John: And it's hard to put these in order. Number one, or number 3, impact drives income. Impact drives income. You wanna get rich, enrich somebody else's life. Make a big difference in your community. I guarantee you they will back the money truck up on your lawn. You wanna find a way to have a prosperous lifestyle? Find those that are prosperous, help them become even more prosperous, okay?
David: Yes, great.
John: And it is the best way. Impact drives income. So many people, they’re trying to find a new income, they're not really looking on how to make a big impact, and that's one of the key things that he taught me. Another thing is, when he said, “Don't allow someone else's opinion of you to determine your reality.”
When you become an achiever, a super achiever, as we like to say. When you decide to utilize your gifts and dreams and follow your hopes of your heart, then it's important that you stay focused and centered. Get away from comparing yourself, but also know that other people aren't always gonna like you. Everyone is not always gonna get it. Some people are gonna say, no, some people will reject you. Some people will turn you down, but if you don't turn yourself down, if you could find it within yourself, within your heart to get up in the mirror and say, “Despite what the world thinks of me, I know that I'm here for a reason and if they don't know, they better ask somebody.” That's the type of attitude that life respects.
Don't allow people's opinion of you to take you out of the game. And then finally, the number one principle that I learned from my father, who's a great speaker, but an even better dad, he said, “The reason why people fail in life, the reason why most people fail is not because they aim too high and miss. It's because they aim too low and hit.” Make sure you aim high. Make sure you reach beyond your comfort zone. Make sure you maintain an unstoppable attitude and identify teammates like yourself, like the young achievers that we're helping to mold that can take you further than you can imagine.
David: Yeah, I love what your experience was, it’s great. Sometimes you speak like that, and sometimes you let, express your energy and your flow, and I love that. And what advice you’ll give me to develop that in six months and come back to you with the scale of a non-hindering speech?
John: Okay, I'll give it to you. I'll give you three things, the first step, memorize a set piece. Take the piece by Dr. Martin Luther king. The “I have a dream speech”, memorize that. Memorize his speeches, you know why? Because when you deliver Martin Luther king's speech, you're not gonna do it like you, you're gonna put some whole bunch of extra on it, okay? Memorize it and work on it every day. That is showing you the range that you have. Try a different way, start off with a set piece. Don't try to say your own words like that, does that make sense? Try off a set piece, something that's three to five minutes long and master that piece better than anybody in the world. Next time I see you in six months, you better sound like Martin Luther king, Junior. Okay?
Now, here's the second thing, pregnant pause. Don't be afraid to pause.
John: When you say, “I have a dream…”, right? When you go there, don't be afraid to say, “I have a dream.” okay? Let that pause come in there. Don't rush it, especially when you're speaking in a new language, it's important that you take…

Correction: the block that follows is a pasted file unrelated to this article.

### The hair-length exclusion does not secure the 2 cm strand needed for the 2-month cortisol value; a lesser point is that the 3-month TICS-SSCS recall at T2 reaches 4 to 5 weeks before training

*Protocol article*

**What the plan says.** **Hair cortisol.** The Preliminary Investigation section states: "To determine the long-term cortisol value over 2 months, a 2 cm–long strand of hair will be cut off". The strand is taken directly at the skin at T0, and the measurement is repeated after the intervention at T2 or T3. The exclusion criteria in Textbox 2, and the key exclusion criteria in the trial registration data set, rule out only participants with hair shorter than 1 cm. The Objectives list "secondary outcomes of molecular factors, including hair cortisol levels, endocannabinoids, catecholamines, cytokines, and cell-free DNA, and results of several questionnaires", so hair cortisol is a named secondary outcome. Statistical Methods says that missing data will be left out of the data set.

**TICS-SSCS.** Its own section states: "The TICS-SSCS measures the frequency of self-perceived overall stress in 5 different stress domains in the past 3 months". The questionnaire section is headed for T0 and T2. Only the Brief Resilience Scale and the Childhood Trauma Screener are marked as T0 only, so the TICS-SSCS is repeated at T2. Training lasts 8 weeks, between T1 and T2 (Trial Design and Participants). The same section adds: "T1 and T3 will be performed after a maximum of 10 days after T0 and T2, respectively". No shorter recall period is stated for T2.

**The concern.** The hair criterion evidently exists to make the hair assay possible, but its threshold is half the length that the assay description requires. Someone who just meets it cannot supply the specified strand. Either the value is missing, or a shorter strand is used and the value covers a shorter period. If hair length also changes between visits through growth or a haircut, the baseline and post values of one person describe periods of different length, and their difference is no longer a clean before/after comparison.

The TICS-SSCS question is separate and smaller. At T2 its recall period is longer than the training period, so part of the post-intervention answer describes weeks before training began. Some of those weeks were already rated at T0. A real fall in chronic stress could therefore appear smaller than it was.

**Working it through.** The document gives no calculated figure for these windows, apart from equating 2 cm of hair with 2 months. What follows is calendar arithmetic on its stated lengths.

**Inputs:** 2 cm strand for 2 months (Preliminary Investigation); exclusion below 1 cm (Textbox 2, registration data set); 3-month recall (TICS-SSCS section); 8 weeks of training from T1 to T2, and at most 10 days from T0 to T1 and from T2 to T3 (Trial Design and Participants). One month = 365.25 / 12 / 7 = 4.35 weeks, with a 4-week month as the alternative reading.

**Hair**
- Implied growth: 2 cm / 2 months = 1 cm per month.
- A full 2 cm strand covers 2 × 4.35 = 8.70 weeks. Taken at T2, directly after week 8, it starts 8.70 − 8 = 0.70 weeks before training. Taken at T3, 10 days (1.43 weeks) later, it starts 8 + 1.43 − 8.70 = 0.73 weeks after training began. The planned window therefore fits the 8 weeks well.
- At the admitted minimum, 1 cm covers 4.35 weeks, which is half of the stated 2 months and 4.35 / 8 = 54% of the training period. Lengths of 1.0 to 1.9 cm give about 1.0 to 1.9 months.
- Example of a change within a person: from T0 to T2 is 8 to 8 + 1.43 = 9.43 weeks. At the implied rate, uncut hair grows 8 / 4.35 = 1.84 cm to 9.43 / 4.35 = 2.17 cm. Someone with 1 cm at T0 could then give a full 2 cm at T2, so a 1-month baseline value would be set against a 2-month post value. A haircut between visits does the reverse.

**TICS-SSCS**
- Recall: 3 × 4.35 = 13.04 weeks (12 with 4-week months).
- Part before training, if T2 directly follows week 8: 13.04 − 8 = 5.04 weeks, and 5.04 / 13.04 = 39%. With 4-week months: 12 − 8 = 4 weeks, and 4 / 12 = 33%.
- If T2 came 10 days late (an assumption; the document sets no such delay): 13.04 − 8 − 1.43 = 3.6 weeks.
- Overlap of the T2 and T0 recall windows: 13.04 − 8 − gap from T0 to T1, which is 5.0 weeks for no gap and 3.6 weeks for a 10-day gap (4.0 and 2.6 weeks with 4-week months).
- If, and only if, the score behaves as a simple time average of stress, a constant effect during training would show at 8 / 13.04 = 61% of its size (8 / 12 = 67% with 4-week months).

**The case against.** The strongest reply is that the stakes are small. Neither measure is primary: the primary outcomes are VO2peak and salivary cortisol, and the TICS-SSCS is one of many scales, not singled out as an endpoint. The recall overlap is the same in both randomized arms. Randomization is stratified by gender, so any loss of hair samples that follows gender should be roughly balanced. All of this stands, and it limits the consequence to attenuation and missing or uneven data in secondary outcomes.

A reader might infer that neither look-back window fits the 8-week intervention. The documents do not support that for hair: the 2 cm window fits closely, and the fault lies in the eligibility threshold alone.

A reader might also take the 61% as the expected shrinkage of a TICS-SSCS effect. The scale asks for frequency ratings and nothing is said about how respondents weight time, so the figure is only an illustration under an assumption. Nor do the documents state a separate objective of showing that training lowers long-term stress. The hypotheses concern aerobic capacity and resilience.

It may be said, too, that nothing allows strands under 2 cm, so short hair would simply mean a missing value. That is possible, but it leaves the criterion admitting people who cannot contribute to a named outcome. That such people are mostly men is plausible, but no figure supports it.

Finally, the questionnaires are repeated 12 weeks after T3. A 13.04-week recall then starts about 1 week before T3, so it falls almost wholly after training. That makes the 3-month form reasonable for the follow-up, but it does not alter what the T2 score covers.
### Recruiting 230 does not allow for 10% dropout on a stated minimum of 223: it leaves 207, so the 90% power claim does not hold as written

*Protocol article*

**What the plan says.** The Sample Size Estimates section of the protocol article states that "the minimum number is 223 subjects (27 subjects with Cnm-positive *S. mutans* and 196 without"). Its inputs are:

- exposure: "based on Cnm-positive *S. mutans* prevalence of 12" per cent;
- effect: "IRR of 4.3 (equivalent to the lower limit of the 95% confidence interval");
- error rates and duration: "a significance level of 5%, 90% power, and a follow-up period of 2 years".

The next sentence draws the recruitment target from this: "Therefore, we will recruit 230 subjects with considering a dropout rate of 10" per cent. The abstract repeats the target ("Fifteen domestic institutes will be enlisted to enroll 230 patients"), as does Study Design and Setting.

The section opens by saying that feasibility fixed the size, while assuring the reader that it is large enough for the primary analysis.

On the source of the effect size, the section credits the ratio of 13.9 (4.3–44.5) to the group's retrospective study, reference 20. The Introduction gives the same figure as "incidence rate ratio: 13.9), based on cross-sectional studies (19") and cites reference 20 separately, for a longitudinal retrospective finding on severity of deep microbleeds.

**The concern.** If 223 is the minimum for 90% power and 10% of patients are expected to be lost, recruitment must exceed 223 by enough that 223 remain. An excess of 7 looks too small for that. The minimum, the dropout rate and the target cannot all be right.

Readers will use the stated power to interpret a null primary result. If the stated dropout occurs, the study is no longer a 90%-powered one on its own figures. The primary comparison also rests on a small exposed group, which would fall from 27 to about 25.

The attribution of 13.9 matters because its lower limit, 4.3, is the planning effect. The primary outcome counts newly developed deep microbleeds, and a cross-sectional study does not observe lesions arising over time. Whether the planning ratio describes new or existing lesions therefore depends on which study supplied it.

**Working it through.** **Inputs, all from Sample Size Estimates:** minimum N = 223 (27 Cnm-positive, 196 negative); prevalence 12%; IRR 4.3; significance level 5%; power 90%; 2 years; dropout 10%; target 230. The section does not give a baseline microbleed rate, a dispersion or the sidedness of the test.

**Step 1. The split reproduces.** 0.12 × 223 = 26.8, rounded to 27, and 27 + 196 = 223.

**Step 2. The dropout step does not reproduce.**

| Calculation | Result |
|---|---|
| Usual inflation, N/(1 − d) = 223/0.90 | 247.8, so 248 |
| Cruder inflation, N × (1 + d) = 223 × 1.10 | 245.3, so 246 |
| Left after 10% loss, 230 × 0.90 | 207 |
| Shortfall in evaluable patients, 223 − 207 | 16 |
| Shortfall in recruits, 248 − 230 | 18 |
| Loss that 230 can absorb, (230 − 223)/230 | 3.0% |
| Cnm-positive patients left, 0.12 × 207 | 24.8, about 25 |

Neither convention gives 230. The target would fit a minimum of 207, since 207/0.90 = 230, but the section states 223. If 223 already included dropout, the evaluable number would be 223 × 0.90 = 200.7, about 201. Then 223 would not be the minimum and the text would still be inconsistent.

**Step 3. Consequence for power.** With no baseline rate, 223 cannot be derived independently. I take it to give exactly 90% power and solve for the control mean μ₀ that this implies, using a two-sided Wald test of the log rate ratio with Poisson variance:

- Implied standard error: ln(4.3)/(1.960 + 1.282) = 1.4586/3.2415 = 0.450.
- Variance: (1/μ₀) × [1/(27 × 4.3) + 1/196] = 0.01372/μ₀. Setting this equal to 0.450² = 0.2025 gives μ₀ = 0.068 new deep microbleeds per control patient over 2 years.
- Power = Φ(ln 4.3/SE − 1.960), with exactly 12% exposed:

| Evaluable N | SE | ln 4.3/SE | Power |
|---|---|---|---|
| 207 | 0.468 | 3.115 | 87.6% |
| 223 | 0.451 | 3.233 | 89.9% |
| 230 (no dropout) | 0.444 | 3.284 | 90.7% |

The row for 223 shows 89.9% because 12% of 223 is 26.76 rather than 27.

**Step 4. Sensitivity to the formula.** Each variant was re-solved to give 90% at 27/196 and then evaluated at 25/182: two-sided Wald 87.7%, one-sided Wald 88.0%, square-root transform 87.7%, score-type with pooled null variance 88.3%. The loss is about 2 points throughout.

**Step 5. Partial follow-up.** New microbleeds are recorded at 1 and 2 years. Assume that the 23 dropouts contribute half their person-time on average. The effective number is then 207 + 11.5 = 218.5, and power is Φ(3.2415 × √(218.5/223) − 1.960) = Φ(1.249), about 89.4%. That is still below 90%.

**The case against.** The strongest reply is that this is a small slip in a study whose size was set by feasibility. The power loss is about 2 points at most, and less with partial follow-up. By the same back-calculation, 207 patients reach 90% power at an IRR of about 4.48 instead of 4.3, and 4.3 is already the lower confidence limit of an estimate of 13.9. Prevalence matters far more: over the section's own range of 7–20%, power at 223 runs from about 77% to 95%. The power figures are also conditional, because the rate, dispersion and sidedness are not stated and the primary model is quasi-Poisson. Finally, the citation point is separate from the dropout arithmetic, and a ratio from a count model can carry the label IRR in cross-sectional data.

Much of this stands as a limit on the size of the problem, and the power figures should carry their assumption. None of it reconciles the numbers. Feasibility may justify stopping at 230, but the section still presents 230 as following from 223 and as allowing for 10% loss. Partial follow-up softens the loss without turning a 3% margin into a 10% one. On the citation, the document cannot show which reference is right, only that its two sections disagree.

David: Your time.
John: Your time. Don't try to rush it, and I'm telling you, you speak English a lot better than I speak French. So take your time. And then finally, you're ready, this is the biggest trick that many speakers don't use, smile. Okay? When you get up there, even if you mess up, just smile. Okay? When you smile, your words come out differently than you do when if you don't smile. It's a big difference because your voice has animation to it when you allow it to. So number one, memorize a set piece by Martin Luther King, by Abraham Lincoln, by Mrs. Michelle Obama. Whatever it is, a piece that embodies your core message, master that speech. Spend a minimum of 30 days inside your oratorical gym, okay? Working on that one piece. Then what you wanna do is work on your pregnant pause. Look back at the piece, at the words that you've memorized and ask yourself, “What shall I emphasize here to stop and let the audience think about it. And then finally, last but not least, if you get up on stage and forget everything that I taught you, go ahead and smile.
David: So if I do that, I will develop something to be able to speak like that with my own words?
John: Yes, thank you very much. What you're developing is muscle memory, muscle memory so that even your vocal cords, which are muscles will remember that, “Oh, it's time to go up in that place.” So don't be afraid of it and you'll have the confidence behind it because you'll know that the words aren't yours. You'll see that whoever you're quoting as a credible force, and there will be zero doubt in terms of the power of the words, because you're dealing with words that have already proven their power.
David: Wow, I love that. I will develop that.
John: Okay, great.
David: When you speak, do you…? How do you prepare yourself? Do you do something before? Do you have something to cure?
John: Yes, talk to the audience. If you go around shake their hands, talk to the audience. A lot of speakers want to be in the back in the dressing room, not me, not my father. We'll go talk to the audience. From the audiences, they're a lot nicer to people they know, okay? So shake some hands, ask, what are the top issues that you're facing here at this company? I went into YMCA one time and asked the little 5th graders, “What's the top issue that you're facing?” You know what they said? “Haters.” “Haters? You're in the 5th grade. You don't even know what a hater is.” They're talking, but you have to be curious. So then I did a speech about overcoming internal haters. You know what I'm saying? The haters inside your own house, inside your own head. So it's really research, research, research. Do what is called conduct communications intelligence, where before you get up to speak, you've already interviewed 60 people and you know that 39 of them had the same issues so you're gonna narrow in in that direction.